The fourth paragraph of a recent New York Times story about vaping on college campuses notes "a growing health crisis that has killed more than 50 people and injured more than 2,500," which it says led Congress to raise the minimum purchase age for e-cigarettes to 21. Later the Times concedes that the deaths and injuries are "largely attributed to vaping products containing THC." But that inconvenient fact does not stop the Times from conflating college students' nicotine vaping—the main subject of the story—with vaping of potentially deadly black-market cannabis products.
That sort of misleading reporting remains sadly common despite the mounting evidence implicating vitamin E acetate, a cutting and thickening agent that began showing up in illegal THC products this year, in the recent outbreak of vaping-related respiratory illnesses. Two days before the Times published its story, The New England Journal of Medicine published the results of a study that strengthens the case against that additive, which is not found in legal e-cigarettes.
Researchers at the U.S. Centers for Disease Control and Prevention (CDC) analyzed lung fluid from 51 patients with "probable or confirmed" vaping-related respiratory conditions and found vitamin E acetate in 48, or 94 percent. As Boston University public health professor Michael Siegel notes, "the three cases in which vitamin E acetate was not detected were not confirmed cases, and each had other potential explanations for their illnesses. One had a multi-drug overdose, one had a fungal infection, and one may have had a bacterial lung infection."
These results, based on cases from 16 states, are similar to the findings of a November 15 CDC study that found vitamin E acetate in every lung fluid sample from 29 patients in 10 states. The new study also examined lung fluid samples from 99 healthy subjects, including 18 "exclusive users of nicotine-containing e-cigarette products," and found no vitamin E acetate. The study "provides evidence," the researchers say, that vaping products "can deliver vitamin E acetate to respiratory epithelial-lining fluid, the presumed site of injury in the lung." In light of this study and earlier findings, the CDC is now describing vitamin E acetate as "closely associated" with the lung injuries.
The NEJM study, which tested 47 lung fluid samples for THC, also provides further evidence that self-reports may not be reliable in identifying which patients have consumed cannabis extracts. "THC or its metabolites were detected in BAL [bronchoalveolar-lavage] fluid samples from 40 of 47 patients," the researchers report. "A total of 9 of 11 patients who reported no use of THC-containing e-cigarette products in the 90 days before the onset of illness had detectable THC or its metabolites in their BAL fluid. Among the patients who had available laboratory data or who reported product use, 47 of 50 (94%) had detectable THC or its metabolites in BAL fluid or reported vaping THC products in the 90 days before the onset of illness."
As a CDC official noted after the earlier BAL study, THC would not necessarily be detectable in the lung fluid of patients who had consumed it. Without urine testing, it's impossible to confirm the self-reports of patients who deny using cannabis products, possibly because they are reluctant to admit illegal drug use.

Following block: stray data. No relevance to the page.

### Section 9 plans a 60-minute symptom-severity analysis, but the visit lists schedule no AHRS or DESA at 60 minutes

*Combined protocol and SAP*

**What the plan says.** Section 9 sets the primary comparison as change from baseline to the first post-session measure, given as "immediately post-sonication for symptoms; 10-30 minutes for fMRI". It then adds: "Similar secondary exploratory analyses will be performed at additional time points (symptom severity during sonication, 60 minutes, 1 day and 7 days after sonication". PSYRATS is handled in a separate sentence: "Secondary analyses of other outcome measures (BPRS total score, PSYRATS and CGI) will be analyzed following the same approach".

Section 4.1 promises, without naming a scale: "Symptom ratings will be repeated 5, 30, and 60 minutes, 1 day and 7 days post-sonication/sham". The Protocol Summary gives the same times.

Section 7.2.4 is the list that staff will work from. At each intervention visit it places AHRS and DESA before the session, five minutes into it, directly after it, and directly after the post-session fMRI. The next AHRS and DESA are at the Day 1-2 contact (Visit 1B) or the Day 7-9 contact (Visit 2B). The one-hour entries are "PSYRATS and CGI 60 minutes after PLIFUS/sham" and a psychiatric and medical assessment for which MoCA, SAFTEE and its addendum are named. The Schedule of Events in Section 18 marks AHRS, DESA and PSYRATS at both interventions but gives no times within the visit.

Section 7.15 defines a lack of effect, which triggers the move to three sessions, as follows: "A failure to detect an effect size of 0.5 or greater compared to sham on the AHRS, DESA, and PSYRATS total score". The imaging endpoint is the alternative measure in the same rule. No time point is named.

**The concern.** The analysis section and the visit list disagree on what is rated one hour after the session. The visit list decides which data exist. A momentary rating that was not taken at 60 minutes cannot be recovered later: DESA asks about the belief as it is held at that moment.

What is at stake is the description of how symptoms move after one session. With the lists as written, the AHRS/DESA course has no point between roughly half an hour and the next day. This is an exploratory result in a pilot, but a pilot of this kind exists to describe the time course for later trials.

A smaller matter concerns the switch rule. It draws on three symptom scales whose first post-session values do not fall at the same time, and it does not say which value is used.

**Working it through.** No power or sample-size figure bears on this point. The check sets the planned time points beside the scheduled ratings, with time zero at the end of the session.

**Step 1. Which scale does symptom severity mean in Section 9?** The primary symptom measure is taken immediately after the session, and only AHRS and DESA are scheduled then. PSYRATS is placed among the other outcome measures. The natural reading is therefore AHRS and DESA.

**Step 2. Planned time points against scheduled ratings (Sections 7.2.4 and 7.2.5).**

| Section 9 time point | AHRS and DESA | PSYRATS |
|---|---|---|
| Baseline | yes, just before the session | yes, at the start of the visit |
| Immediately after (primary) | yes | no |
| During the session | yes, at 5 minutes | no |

The researchers suggest two ways in which vitamin E acetate, which was first publicly identified as a potential lung disease culprit in early September, might be causing patients' symptoms (endnotes omitted):
Although the ingestion and dermal application of vitamin E acetate have not generally been associated with adverse health effects, the safety of inhaling vitamin E acetate has received little attention. Vitamin E acetate is the ester of vitamin E (α-tocopherol) and acetic acid. The structure shows a long aliphatic tail that can penetrate a layer of surfactant to align the molecule in parallel with phospholipids. Phosphatidylcholines undergo transition from a gel to a liquid crystalline phase when exposed to increasing amounts of tocopherols, such as vitamin E acetate. Transitioning to a liquid crystalline phase would cause the surfactant to lose its ability to maintain the surface tension that is necessary to support respiration in the lung, thus providing a possible mechanism by which vitamin E acetate could cause respiratory dysfunction.
Another potential harmful effect of vitamin E acetate that may contribute to lung injury occurs when it is heated in e-cigarette products. Heating vitamin E acetate in these devices may create ketene by splitting off the acetate group from some or all of the vitamin E acetate. Ketene is a reactive compound that has the potential to be a lung irritant, depending on concentration.
While the researchers caution that "the causative agents" responsible for the lung disease outbreak "have not been established," the evidence so far overwhelmingly points to relatively new additives or contaminants in black-market cannabis extracts, as opposed to legal nicotine e-liquids. Yet leading media outlets such as The New York Times continue to imply that nicotine-delivering e-cigarettes might be causing the lung injuries, suggesting that policies like raising the legal vaping age or banning flavored e-liquids are logical responses instead of panicky non sequiturs.